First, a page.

(Adapted from Cecile Rost, 2007)
Pain arising from the joint that attaches the sacrum and the ilium together is called sacroiliac joint pain. Sacro-iliac (SI) joint pain can also be caused by problems in any of the joints of the pelvic girdle including the pubic joint (pubic symphysis) and the sacral-coccygeal joint (joint between the sacrum and tailbone). The SI joints are very important since they transfer the weight from our legs to our trunk during movement.
The bones of the pelvic girdle form a ring that is held together with ligaments and muscles. These ligaments relax and stretch in response to hormonal changes during pregnancy, in order to expand the birth canal for delivery. This hormonal relaxation results in the lengthening, and often weakening, of the ligaments of the pelvic joints and the surrounding muscles, which all provide stability to the pelvic ring. Therefore, pregnancy is one of the leading causes for sacro-iliac joint problems. Other causes of SI joint dysfunction can include trauma, and various sporting injuries.
Pelvic Floor muscle problems can also cause pain in the sacro-iliac joints. Pelvic floor muscle tightness can slacken the posterior (back) ligaments of the SI joint, and weak pelvic floor muscles can create decreased stability in the SI joints. In other words, if your pelvic floor is too tight or weak, it will de-stabilize the sacroiliac joints.
Having an “unstable” pelvis is a normal condition in pregnancy, and doesn’t necessarily lead to pain. In fact, it is important to have “looseness” in these joints to facilitate delivery. However, research shows us that women who experience pelvic pain have a different amount of laxity between their right and left sacroiliac joints as compared to pregnant women who don’t have SI joint pain. Therefore, it may be the imbalance between the “looseness” of the ligaments from left to right that is important. A large enough difference in laxity may cause a minor displacement of the ilium, or the portion of the pelvic girdle that has the most freedom to move. It is thought that the pain arises from the asymmetry that occurs as a result of a slightly shifted ilium and/or sacrum into a badly recognized position by the brain. As a result of the “new” position in the sacroiliac joint, one will unconsciously try to restore the situation, and muscles will tense and pull within or around the pelvis. This ongoing tension in muscles that are not supposed to be chronically tensed may cause the brain to produce pain in response to this ongoing activity. If you had pre-existing Pelvic Floor Muscle Tightness, and/or tightness in the muscles of the inside of the leg (adductor muscles), this will also worsen the asymmetry and provoke pain in the pelvic girdle. Therefore, we should call this condition an asymmetrical pelvis not an “unstable” pelvis. The pelvis is never going to crumble, or fall apart, even though the pain can be so bad that this is exactly what it feels like is happening.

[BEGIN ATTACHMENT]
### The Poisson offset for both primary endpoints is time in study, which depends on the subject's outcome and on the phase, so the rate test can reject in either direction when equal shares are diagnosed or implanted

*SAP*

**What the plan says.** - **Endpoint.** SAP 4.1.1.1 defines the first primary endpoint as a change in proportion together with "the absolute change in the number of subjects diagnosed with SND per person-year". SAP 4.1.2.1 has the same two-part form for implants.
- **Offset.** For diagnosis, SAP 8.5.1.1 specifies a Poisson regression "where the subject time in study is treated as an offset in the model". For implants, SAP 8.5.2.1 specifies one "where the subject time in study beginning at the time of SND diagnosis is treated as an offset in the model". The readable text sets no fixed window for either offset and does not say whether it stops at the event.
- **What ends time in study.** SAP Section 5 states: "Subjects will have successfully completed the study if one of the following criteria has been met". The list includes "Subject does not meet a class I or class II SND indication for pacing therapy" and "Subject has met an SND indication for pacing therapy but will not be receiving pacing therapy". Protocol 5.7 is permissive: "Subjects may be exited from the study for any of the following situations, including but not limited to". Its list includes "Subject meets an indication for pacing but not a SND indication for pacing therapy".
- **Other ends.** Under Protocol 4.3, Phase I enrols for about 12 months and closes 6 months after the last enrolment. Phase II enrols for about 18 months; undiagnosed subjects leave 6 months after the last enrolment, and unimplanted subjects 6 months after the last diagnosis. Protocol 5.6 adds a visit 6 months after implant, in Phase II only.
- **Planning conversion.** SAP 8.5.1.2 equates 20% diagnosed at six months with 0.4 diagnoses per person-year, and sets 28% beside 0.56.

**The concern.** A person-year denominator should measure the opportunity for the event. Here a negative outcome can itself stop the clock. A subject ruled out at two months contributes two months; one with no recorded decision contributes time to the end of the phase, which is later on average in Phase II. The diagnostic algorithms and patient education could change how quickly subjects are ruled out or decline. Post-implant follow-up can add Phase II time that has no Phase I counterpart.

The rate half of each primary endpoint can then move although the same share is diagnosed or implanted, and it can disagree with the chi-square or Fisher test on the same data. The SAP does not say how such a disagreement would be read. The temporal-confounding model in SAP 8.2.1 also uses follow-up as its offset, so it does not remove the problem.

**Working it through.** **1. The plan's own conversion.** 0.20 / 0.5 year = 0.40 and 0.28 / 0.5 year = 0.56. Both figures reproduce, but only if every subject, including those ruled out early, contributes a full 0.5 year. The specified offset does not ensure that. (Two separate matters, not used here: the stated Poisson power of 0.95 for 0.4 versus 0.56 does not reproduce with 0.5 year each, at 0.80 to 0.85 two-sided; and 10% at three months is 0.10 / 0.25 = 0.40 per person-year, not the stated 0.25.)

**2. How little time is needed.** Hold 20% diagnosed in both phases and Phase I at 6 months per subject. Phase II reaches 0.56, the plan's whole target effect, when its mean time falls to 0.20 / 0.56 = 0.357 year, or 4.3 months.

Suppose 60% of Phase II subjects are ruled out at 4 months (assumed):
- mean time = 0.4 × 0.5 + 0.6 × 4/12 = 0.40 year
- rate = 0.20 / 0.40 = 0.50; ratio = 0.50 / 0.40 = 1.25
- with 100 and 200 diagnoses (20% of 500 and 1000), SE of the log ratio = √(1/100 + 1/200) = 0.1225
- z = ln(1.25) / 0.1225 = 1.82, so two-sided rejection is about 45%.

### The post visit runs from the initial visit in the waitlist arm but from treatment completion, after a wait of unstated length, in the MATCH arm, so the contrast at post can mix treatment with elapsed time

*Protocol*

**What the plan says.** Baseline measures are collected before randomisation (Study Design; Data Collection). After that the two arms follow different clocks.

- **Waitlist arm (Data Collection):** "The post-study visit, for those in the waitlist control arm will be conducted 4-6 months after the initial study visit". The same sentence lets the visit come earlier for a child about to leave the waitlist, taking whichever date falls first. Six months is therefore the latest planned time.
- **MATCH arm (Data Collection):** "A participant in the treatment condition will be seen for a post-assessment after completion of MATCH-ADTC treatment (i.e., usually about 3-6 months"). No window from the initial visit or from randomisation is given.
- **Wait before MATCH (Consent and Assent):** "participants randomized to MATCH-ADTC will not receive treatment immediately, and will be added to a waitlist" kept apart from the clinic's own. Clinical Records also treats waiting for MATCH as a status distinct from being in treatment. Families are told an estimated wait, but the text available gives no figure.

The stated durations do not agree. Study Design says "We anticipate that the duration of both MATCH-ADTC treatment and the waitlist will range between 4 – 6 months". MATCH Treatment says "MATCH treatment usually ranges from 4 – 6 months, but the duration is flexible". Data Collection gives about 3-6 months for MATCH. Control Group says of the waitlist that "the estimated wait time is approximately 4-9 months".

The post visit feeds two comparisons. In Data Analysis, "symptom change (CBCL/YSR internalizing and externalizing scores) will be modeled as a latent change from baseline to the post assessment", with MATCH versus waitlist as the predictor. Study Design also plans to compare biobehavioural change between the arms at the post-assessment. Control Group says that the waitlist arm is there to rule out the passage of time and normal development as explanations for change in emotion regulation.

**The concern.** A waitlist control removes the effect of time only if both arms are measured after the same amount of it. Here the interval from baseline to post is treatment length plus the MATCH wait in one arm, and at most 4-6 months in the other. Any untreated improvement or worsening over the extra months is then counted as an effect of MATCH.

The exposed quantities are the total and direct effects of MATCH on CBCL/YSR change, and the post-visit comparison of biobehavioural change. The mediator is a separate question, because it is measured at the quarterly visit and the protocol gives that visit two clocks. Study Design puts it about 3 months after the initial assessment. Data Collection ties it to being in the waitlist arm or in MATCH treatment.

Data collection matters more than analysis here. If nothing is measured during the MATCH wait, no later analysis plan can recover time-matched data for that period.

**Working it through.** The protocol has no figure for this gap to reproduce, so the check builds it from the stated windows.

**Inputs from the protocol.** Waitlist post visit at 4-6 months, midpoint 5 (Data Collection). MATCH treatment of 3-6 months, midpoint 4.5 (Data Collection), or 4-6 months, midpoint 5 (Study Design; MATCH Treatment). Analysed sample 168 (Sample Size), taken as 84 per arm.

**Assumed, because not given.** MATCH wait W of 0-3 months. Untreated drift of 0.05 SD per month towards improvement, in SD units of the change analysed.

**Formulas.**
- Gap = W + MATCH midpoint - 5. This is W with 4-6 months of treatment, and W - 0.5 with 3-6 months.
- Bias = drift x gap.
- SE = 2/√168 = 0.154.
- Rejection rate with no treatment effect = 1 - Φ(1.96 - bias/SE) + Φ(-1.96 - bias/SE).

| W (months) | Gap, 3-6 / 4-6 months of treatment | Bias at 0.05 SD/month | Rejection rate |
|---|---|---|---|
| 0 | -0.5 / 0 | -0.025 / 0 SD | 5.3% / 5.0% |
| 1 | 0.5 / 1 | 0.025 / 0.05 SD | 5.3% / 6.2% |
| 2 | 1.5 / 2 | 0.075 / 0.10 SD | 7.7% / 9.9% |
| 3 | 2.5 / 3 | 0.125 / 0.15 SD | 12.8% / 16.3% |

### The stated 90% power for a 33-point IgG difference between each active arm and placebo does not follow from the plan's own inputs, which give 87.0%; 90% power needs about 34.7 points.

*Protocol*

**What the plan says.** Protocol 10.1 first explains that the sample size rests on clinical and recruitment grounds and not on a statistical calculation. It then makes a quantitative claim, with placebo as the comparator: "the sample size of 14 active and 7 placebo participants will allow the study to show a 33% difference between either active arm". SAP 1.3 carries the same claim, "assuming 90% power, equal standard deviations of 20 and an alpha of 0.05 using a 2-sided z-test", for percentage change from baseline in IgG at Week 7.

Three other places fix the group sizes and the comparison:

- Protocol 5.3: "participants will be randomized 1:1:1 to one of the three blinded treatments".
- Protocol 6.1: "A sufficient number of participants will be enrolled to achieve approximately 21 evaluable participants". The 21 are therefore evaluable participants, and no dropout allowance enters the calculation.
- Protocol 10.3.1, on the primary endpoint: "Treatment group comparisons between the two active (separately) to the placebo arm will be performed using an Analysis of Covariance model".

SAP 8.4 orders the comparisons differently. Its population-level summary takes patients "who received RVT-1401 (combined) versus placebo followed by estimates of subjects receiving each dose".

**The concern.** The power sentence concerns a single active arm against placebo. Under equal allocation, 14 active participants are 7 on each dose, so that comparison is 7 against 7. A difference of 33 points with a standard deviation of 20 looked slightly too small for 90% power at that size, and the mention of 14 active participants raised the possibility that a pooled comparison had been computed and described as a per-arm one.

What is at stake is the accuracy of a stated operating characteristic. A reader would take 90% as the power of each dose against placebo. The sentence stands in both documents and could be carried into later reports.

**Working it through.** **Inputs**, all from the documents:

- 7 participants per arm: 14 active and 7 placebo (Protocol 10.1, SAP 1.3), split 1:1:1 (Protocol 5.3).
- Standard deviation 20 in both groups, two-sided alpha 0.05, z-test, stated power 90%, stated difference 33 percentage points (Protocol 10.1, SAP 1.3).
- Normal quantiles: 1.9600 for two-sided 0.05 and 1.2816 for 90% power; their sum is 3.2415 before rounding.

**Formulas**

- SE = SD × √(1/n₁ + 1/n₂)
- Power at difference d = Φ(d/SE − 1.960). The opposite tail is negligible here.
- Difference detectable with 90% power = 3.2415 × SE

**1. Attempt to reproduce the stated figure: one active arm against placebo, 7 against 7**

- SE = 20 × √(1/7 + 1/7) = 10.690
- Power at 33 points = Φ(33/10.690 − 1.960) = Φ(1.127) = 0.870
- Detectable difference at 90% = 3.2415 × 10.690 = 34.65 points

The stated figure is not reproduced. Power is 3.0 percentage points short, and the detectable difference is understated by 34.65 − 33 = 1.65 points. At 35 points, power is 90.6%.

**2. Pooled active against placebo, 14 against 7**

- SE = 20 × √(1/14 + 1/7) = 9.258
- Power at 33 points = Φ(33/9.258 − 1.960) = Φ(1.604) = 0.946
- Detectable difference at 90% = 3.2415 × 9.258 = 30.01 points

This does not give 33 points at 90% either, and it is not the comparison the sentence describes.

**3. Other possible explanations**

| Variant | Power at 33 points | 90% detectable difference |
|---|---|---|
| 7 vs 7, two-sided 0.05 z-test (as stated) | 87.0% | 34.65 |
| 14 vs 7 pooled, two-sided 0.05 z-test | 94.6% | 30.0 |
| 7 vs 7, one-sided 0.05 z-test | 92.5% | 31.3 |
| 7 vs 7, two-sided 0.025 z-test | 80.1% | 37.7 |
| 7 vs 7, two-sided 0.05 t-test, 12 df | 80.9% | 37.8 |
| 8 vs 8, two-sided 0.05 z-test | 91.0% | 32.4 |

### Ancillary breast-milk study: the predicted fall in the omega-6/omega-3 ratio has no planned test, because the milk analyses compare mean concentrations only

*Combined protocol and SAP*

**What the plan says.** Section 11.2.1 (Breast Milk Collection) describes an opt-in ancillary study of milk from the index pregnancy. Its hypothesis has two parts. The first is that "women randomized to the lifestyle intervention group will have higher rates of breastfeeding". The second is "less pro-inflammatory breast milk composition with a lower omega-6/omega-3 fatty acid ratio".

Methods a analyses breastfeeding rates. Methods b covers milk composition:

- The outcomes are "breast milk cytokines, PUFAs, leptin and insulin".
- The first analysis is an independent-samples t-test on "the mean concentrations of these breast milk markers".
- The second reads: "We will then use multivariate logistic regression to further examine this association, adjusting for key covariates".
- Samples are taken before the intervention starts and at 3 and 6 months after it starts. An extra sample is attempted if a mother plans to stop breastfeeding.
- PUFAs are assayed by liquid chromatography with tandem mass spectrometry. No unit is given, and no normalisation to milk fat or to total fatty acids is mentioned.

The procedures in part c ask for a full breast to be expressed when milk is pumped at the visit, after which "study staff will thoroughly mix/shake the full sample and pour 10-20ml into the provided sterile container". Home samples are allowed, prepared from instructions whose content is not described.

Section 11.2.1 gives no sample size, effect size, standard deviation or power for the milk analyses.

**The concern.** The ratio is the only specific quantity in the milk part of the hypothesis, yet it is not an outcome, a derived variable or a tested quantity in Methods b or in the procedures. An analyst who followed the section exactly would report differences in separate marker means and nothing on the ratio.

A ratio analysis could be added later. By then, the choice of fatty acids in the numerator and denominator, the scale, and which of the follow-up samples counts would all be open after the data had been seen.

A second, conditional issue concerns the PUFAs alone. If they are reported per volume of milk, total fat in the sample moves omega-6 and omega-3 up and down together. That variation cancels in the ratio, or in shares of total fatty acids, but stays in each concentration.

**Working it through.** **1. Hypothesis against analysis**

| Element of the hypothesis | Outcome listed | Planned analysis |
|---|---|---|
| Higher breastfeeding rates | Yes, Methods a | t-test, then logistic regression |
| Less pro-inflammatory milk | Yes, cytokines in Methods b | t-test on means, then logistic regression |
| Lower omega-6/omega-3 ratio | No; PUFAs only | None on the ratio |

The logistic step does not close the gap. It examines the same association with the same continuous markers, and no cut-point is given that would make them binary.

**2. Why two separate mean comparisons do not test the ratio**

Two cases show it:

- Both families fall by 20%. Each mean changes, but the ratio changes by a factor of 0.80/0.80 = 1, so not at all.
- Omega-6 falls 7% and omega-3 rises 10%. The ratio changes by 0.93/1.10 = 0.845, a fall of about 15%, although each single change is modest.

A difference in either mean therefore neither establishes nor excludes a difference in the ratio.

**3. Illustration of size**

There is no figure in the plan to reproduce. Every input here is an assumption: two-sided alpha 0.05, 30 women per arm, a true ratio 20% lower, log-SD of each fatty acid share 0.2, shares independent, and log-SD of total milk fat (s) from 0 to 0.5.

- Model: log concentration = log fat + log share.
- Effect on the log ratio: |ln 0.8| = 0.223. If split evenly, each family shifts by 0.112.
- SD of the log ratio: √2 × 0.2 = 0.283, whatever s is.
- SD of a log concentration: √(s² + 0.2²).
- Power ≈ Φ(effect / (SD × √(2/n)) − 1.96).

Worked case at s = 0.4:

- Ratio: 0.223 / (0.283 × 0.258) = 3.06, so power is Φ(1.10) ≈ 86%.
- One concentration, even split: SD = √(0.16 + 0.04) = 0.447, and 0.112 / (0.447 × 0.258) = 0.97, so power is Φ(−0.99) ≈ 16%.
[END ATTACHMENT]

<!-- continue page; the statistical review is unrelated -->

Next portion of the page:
Women who are at risk for pelvic pain during pregnancy are:
- Women who did a lot of swimming because of the tension placed on the adductor and pelvic floor muscles during this activity (likely chronically tense before pregnancy began)
- Women who had low back pain prior to pregnancy
- Women who have demanding jobs, particularly with prolonged standing
- Think about SI joint pain like a train derailment. The train is the ilium, which has derailed from the sacrum.
- The railway system (the body) is paralyzed at once, and the railway workers (nerves and muscles) panic.
- Transportation (body movement) must continue, so buses are called in (muscles that would normally carry out other functions), sent by the railroad’s central administration (the brain). Once the train is put back on track (via Symmetry Exercises) and the symmetry (balance) is restored, the panic subsides. Traffic returns to normal, and slowly the malfunctions (pain complaints) disappear.
Think about SI joint pain like a train derailment. The train is the ilium, which has derailed from the sacrum. The railway system (the body) is paralyzed at once, and the railway workers (nerves and muscles) panic. Transportation (body movement) must continue, so buses are called in (muscles that would normally carry out other functions), sent by the railroad’s central administration (the brain). Once the train is put back on track (via Symmetry Exercises) and the symmetry (balance) is restored, the panic subsides. Traffic returns to normal, and slowly the malfunctions (pain complaints) disappear.
Check out this YouTube video on Strengthening The Pelvis When The Pain Is Under Control. These exercises should be done once you have worked on the Stabilization exercise for several days to a week, and the pain is well controlled.
For more information and self-treatment options, a good resource is Relieving Pelvic Pain During and After Pregnancy by Cecile Rost (2007).